Jamie smiled again, realizing he just made a friend. “Miles, uh, you don’t have red hair. It’s brown.”
“I don’t? Are you quite sure?”
“Quite” Jamie replied.
“That dirty bitch, she’s been lying to me all these years!” And then his deadpan serious face broke into a huge smile. “See ya tomorrow then, shall we?”
Jamie laughed, “I’ve got to get to class. See ya tomorrow.” Jamie couldn’t get his new friend off his mind. He was just so happy just to have a friend. And he’s funny too. Too bad he’s straight, he thought to himself. I hope he continues to be my friend when the idiots get rough because he’s friends with me.
“Miles,” his auntie Margaret said, “Come with me to the market won’t you. I need sweet melons for my ladies luncheon. I’m new to it, so this needs to be just right. First impressions you know. I could use that nose of yours to help me pick out a ripe one.”
His Auntie Margaret was married to Chet, the brother of Miles’ father. She was in her late thirties with a pretty, though not exceptional face. She and Uncle Chet had been married for a long time, but had no kids. When the accident happened, they were all to glad to take Miles in. They loved him and cared for him as they would a son. And he had grown to love them too.
“Sure Auntie Margaret, I’ll go.” He sighed. He really hated to go to the market because of the mold and rotten food smells. It could get over powering sometimes. But even being overpowered by bad smells could be better than the boredom of everyday life and he knew that she was right. He could pick a perfect sweet one out of a mound of them and this was important to her. He liked to have self worth, even if it wasn’t much. But there was another reason he knew he had to go.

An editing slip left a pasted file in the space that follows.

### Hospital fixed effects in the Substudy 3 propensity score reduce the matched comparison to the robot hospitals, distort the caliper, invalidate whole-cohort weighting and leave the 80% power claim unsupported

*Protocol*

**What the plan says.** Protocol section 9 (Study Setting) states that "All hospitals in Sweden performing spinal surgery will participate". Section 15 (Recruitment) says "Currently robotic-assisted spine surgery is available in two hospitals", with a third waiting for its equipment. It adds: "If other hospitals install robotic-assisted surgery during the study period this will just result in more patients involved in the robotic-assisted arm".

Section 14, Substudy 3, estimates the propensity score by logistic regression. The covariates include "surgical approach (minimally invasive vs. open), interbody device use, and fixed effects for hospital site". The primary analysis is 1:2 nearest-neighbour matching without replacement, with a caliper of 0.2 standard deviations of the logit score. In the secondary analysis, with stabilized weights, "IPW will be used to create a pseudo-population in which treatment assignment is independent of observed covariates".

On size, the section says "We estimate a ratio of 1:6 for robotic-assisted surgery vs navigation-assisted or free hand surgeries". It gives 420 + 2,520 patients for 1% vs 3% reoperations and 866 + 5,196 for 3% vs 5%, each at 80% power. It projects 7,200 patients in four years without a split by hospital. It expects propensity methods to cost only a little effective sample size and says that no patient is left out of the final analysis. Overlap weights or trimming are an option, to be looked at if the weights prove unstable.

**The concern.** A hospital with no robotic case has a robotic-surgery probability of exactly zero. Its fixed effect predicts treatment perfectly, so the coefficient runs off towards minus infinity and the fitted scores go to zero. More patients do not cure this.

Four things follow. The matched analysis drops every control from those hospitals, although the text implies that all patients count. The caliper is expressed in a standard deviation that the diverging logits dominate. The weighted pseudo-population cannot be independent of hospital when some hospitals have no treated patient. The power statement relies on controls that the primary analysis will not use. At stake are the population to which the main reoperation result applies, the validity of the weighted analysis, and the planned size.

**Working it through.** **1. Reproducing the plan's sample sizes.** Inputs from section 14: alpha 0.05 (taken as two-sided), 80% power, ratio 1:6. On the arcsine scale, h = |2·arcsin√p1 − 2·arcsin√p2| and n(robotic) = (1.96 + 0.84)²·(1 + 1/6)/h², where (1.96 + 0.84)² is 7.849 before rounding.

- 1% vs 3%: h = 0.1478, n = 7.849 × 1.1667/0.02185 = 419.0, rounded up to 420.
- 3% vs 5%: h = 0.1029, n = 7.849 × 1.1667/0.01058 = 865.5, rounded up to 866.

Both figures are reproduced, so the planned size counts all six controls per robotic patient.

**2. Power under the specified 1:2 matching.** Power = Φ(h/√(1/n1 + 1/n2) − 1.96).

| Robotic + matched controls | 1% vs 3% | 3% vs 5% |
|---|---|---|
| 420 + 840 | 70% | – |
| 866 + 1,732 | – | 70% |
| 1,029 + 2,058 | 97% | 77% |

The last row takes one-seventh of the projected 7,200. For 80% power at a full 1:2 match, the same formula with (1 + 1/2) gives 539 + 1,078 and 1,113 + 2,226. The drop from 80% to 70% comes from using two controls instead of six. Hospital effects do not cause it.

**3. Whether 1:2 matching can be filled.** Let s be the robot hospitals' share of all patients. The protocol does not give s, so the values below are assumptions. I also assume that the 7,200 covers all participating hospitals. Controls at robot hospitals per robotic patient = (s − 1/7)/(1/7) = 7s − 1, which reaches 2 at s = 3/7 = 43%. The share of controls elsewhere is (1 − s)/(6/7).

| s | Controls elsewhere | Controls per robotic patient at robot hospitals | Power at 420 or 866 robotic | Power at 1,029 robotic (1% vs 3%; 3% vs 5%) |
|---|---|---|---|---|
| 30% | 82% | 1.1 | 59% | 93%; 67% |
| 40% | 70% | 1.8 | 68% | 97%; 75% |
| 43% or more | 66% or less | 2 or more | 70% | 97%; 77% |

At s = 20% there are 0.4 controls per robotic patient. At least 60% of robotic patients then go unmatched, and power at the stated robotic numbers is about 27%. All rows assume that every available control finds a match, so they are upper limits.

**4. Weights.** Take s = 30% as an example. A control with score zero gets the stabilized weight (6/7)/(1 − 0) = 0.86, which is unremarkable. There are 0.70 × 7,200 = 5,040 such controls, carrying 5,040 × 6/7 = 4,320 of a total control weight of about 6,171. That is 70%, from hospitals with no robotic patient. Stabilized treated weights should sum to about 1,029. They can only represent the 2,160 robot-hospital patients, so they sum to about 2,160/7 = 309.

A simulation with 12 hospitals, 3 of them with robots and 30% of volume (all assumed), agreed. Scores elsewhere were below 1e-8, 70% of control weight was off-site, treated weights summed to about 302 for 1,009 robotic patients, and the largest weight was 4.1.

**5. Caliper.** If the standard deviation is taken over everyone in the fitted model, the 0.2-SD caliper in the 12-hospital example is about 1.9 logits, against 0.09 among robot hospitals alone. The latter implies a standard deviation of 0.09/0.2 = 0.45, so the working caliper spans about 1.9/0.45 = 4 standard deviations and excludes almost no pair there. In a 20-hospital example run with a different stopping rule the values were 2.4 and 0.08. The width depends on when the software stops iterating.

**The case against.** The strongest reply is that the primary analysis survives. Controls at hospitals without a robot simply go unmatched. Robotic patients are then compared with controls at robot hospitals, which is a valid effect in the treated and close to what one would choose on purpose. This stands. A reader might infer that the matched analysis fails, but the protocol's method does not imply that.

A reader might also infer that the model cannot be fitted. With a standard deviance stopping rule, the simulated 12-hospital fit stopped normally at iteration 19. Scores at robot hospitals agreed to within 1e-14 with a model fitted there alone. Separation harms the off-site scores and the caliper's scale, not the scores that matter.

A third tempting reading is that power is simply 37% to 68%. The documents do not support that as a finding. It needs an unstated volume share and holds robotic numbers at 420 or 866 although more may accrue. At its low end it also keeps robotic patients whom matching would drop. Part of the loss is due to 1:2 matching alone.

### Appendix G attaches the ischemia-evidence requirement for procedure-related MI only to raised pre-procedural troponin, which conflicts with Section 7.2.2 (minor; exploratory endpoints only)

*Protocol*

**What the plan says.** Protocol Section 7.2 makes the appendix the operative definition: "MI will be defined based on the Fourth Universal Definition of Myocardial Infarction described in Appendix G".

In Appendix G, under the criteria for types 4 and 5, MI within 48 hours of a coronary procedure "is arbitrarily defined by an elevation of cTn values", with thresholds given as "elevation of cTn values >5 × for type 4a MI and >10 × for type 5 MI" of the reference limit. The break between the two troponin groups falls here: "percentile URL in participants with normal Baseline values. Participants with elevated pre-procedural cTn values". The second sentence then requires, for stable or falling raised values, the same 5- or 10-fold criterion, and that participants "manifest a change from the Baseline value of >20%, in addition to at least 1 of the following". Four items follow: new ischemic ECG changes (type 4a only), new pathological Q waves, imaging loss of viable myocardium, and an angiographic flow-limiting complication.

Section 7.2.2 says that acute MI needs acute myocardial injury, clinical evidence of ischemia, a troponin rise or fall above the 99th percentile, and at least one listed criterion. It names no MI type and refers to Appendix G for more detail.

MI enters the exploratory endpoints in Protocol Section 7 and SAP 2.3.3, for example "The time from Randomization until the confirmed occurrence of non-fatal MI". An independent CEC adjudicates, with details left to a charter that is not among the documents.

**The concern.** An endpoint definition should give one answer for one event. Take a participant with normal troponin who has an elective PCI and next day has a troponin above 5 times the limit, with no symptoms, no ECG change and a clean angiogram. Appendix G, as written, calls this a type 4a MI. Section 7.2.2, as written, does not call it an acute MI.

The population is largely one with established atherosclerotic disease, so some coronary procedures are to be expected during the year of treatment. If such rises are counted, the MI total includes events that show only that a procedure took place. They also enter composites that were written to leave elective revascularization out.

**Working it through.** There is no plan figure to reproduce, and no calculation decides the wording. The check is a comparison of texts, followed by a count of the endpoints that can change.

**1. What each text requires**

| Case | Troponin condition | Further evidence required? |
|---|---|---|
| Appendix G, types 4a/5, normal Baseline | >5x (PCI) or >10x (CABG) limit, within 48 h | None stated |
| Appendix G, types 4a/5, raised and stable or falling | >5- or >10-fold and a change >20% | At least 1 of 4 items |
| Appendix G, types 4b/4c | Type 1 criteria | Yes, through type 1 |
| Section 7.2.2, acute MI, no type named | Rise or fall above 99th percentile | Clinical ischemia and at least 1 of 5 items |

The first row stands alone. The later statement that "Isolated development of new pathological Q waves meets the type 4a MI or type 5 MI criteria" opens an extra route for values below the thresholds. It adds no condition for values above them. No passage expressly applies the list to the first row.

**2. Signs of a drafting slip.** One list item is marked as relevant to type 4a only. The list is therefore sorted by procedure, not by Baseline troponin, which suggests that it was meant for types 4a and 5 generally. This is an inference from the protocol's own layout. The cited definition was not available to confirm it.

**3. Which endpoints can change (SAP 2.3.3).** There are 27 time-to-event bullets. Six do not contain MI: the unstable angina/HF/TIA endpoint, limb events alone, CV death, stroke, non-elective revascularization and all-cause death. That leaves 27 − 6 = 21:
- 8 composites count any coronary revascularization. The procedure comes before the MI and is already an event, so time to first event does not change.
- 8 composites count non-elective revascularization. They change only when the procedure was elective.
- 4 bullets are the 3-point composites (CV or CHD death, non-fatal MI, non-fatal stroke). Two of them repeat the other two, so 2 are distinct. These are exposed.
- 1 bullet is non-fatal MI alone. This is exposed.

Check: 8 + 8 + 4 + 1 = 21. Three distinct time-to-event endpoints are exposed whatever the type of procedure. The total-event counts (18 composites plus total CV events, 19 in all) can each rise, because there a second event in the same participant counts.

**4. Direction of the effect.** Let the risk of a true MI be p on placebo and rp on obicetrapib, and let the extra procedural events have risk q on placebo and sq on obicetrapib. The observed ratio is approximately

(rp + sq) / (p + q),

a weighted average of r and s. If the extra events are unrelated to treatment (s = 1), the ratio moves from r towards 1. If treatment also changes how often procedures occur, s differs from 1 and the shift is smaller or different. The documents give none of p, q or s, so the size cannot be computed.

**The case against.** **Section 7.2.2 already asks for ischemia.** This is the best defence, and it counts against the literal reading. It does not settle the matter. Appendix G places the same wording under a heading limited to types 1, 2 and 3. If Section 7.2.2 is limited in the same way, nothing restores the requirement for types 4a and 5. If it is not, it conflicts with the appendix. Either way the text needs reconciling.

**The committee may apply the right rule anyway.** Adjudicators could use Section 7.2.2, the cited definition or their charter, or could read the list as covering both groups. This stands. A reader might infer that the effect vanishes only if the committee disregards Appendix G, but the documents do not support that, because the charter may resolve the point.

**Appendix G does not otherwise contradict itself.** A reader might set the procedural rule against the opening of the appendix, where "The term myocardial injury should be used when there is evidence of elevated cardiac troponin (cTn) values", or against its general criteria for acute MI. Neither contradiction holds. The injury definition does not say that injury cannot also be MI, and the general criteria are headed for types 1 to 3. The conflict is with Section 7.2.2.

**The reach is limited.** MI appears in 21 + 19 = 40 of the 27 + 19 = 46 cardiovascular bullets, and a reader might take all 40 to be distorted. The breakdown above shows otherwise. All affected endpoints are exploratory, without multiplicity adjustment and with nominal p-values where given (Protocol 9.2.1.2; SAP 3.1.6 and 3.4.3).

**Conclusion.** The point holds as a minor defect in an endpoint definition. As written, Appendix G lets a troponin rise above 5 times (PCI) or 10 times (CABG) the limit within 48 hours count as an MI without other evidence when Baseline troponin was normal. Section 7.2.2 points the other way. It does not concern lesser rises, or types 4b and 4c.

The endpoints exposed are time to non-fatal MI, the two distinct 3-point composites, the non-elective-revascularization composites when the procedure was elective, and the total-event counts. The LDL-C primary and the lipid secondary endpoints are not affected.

The market wasn’t far and being British, they walked where they could, saving on petrol. And it was a pleasant walk. Miles would always lag behind, following in her footsteps and listening to each and every sound. Then he would catch up at the intersections, never being more than a step or two behind her. She would always say the name of the streets at the intersection. It was something they had done for years. This also helped give him the lay of the land. As he walked he built maps in his mind.
He had a small bead on the end of his cane instead of the marshmallow that one normally finds on the end of a blind person’s cane and he seldom tapped it, but somehow felt proximity to things. He was very comfortable in his skin and knew his world very well. Being new here he had no idea where he was going, but he was sure he could get there safely.
They stopped at an intersection waiting for a light. “Following 13th Street and crossing Utica Drive,” she said. He listened for traffic. He heard the pattern change. As his Auntie stepped from the curb, he heard something else and grabbed her arm pulling her back, “Wait” he said, as a car sped around the corner narrowly missing her.